The pro range are larger volume, have more 'bits' and the auto-valve system, meaning you are buying more hardware but not necessarily more performance. And it's also newer.

Answer to C
Well, with the amount of 'gunk' trapped in my mechanical filtration, I'd say the suck up debris very well. The clarity of my water speaks for itself. With the Classic (and I'm sure most canisters), you are relying on gravity to feed the water into the filter, and the impeller/pump to return it back to the tank. (i.e. you must always position your filter below the tank to allow the siphon to keep working)

Answer to D
Depending on price, I would consider 2 x Classic 2260 @ 634 GPH or 1 x 2260 + 2 x 2217

NB: With Eheim filters, the quoted flow rates are actual flow rates with media. Many other brands quote the flow rate without media.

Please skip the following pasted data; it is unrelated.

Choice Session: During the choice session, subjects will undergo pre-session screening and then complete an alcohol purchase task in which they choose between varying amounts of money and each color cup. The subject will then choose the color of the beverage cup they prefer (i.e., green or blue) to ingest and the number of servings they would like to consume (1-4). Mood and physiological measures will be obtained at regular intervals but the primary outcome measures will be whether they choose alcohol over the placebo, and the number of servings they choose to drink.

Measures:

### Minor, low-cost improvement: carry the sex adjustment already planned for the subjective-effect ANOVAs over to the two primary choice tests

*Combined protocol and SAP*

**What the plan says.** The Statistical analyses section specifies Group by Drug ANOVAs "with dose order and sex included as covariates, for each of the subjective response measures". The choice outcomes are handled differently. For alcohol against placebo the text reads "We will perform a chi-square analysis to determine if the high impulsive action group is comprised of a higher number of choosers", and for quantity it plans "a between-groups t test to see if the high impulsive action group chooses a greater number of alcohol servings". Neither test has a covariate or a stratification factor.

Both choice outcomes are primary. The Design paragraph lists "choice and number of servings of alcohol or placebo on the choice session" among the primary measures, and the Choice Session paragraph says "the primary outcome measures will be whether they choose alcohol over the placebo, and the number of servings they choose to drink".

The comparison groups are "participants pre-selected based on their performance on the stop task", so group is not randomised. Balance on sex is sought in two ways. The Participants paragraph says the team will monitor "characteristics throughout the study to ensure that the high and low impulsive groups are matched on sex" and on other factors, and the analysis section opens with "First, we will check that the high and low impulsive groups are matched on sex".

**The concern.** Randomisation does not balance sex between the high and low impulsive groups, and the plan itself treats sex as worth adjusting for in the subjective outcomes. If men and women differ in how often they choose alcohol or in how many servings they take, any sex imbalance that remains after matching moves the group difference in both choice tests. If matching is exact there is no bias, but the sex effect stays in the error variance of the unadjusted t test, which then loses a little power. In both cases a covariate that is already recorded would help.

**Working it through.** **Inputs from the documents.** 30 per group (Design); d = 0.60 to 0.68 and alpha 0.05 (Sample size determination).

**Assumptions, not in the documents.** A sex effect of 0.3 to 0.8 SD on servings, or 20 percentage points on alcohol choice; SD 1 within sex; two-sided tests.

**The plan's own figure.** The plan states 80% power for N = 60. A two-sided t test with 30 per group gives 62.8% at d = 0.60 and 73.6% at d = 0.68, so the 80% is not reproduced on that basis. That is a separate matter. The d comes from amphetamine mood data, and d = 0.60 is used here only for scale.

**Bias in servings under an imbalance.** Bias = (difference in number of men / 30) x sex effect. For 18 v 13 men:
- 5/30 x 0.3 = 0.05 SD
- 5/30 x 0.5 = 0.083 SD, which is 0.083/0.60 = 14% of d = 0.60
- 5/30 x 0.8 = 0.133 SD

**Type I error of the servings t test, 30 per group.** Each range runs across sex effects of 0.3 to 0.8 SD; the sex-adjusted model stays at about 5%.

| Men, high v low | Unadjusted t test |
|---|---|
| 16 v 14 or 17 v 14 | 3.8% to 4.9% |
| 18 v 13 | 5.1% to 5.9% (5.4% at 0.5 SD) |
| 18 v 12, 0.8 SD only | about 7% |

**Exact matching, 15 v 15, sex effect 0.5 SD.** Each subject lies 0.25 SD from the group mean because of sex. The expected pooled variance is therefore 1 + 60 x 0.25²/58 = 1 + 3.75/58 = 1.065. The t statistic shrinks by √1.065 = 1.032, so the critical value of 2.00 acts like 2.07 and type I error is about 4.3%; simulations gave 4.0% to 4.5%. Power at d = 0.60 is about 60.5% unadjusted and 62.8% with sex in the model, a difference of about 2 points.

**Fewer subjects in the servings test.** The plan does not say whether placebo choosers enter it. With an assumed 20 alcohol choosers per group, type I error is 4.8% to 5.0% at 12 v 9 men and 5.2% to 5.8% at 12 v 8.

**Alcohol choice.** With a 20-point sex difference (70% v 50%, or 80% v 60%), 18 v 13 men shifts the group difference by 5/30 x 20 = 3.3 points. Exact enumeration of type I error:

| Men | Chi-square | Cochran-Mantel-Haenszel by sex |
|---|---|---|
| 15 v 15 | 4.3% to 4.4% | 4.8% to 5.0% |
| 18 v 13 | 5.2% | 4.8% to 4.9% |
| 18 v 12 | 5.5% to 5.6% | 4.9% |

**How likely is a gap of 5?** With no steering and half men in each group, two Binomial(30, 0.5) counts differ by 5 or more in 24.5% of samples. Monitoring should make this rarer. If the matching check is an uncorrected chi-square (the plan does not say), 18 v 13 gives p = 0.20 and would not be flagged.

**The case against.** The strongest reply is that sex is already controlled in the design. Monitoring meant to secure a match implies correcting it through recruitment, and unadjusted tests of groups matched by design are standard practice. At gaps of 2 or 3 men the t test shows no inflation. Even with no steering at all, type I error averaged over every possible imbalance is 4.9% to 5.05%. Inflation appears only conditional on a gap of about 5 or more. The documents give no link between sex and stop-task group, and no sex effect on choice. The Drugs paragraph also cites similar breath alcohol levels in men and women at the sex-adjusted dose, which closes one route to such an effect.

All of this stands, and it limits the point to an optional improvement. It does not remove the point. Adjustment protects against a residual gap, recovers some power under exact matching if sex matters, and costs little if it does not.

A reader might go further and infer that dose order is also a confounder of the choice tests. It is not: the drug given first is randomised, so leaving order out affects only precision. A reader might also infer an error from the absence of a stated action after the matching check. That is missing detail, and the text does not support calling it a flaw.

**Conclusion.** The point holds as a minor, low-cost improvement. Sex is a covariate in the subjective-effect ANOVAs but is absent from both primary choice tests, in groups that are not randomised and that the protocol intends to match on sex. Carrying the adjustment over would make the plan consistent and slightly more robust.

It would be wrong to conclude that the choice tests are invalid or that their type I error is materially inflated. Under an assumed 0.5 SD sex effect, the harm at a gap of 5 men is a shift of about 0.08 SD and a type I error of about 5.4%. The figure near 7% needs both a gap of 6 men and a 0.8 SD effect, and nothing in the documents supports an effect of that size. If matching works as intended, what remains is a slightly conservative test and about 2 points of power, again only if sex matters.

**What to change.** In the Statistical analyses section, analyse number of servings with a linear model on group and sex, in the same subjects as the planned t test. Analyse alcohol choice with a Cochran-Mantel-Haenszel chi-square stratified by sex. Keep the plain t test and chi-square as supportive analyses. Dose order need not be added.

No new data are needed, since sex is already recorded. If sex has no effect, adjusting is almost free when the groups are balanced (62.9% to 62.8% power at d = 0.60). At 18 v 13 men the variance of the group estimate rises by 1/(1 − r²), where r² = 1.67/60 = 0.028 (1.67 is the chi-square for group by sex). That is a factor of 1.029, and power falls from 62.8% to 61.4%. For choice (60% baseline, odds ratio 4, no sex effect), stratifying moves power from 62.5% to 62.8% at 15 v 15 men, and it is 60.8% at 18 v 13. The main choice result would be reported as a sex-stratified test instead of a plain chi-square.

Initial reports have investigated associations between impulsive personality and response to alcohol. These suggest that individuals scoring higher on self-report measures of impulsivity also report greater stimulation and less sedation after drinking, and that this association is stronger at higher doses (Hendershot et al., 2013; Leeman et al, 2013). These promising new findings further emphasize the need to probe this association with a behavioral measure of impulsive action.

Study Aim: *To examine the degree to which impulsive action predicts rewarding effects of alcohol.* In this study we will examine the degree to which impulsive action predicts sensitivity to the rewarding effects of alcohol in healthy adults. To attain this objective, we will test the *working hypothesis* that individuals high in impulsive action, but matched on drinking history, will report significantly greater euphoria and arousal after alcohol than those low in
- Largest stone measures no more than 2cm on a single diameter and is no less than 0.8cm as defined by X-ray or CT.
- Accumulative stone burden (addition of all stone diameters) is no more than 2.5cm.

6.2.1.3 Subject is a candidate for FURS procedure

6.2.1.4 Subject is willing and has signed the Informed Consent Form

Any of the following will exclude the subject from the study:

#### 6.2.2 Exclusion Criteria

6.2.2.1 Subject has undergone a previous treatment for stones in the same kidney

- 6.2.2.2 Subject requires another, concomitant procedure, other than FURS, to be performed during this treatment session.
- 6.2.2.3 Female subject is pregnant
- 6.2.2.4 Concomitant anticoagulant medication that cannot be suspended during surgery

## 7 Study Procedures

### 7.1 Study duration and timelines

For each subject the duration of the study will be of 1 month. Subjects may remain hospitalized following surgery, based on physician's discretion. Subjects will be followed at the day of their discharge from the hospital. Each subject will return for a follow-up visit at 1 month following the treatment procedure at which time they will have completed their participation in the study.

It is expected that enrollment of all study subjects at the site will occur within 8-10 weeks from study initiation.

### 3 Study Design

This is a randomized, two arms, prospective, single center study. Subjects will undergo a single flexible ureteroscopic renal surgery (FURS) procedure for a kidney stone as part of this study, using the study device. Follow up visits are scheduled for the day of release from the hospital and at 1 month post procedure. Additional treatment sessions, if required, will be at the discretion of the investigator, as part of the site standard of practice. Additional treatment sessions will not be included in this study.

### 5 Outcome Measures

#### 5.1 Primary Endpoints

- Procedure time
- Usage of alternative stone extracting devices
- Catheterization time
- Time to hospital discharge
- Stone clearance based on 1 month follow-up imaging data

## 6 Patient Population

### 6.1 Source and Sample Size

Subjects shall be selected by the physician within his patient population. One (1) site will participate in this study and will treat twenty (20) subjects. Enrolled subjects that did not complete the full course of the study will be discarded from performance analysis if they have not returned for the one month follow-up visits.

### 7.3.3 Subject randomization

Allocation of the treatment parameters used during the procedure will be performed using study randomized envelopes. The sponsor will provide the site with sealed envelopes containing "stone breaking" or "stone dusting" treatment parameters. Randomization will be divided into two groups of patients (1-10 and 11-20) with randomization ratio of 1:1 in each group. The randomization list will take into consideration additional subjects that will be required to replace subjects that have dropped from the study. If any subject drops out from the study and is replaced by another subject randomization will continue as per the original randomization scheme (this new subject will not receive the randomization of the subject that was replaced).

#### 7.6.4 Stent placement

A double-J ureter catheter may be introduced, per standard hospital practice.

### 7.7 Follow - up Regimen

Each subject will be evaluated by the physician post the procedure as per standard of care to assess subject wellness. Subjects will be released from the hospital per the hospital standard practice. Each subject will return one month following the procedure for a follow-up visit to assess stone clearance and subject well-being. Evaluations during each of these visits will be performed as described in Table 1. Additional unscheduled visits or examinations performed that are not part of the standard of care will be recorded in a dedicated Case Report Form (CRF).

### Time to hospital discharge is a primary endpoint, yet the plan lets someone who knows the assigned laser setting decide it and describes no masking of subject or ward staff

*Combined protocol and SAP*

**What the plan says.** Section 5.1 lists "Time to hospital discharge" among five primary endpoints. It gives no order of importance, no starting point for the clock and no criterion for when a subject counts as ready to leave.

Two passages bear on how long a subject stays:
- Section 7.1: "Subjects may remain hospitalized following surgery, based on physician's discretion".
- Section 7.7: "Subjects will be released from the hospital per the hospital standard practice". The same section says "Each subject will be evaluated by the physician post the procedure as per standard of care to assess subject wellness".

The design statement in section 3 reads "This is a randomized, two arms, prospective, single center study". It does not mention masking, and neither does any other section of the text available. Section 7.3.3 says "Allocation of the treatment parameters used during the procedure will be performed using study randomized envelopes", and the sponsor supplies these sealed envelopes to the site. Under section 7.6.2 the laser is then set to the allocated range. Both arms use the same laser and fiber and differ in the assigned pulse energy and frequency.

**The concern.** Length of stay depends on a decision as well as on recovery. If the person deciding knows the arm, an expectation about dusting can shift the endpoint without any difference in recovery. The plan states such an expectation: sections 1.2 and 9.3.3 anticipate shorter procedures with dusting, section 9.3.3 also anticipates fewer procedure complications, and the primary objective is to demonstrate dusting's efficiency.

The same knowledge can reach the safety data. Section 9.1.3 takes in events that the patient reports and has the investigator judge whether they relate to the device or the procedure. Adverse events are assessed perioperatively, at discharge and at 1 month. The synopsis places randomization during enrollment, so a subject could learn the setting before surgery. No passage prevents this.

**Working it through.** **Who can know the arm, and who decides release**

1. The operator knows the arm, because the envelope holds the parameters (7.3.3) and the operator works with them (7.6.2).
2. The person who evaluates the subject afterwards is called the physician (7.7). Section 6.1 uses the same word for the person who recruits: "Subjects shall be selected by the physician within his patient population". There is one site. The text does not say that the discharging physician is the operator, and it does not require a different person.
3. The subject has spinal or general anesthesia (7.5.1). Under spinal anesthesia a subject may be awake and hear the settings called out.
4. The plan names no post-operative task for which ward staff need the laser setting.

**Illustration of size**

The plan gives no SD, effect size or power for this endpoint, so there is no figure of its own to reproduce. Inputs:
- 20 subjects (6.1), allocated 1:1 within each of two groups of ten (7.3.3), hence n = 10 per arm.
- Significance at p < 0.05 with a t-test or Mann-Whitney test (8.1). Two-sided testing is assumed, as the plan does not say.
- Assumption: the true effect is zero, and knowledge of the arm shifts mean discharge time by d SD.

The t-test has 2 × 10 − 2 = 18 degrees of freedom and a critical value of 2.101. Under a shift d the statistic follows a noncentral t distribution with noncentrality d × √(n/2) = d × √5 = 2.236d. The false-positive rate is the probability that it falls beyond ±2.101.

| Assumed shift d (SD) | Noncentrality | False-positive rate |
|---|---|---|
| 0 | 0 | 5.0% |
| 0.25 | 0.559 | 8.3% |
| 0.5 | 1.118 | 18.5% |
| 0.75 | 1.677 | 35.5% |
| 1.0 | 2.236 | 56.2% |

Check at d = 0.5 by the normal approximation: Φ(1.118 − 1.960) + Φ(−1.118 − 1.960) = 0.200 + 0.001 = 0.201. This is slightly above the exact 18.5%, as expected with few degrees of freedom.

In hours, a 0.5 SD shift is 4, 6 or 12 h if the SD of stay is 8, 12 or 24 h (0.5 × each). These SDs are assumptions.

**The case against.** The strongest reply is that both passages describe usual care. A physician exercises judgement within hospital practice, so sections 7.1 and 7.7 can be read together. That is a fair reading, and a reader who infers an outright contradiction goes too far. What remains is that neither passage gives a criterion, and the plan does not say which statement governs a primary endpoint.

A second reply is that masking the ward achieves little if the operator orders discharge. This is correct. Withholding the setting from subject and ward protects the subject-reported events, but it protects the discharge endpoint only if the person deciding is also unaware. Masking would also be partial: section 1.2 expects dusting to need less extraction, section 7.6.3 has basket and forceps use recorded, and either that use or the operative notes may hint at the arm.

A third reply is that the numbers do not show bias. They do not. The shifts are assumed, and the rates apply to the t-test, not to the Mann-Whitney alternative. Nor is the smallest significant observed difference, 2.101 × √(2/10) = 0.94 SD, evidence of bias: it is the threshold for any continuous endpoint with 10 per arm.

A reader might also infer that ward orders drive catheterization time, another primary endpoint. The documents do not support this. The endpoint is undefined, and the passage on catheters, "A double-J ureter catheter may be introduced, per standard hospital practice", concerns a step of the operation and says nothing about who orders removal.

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Nitro Junkie

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.
(A) What is the difference between them?Flow rate,and bypass
(B) Which one from your experience is the best and why? I've heard that the Classic is better than the professional. So why is the professional more expensive?Classic is the best,no question.They hold a ton of media,and no bypass.For the price,the Pro's are newer,and command a higher price.They are an inferior filter compared to the Classic,IMO.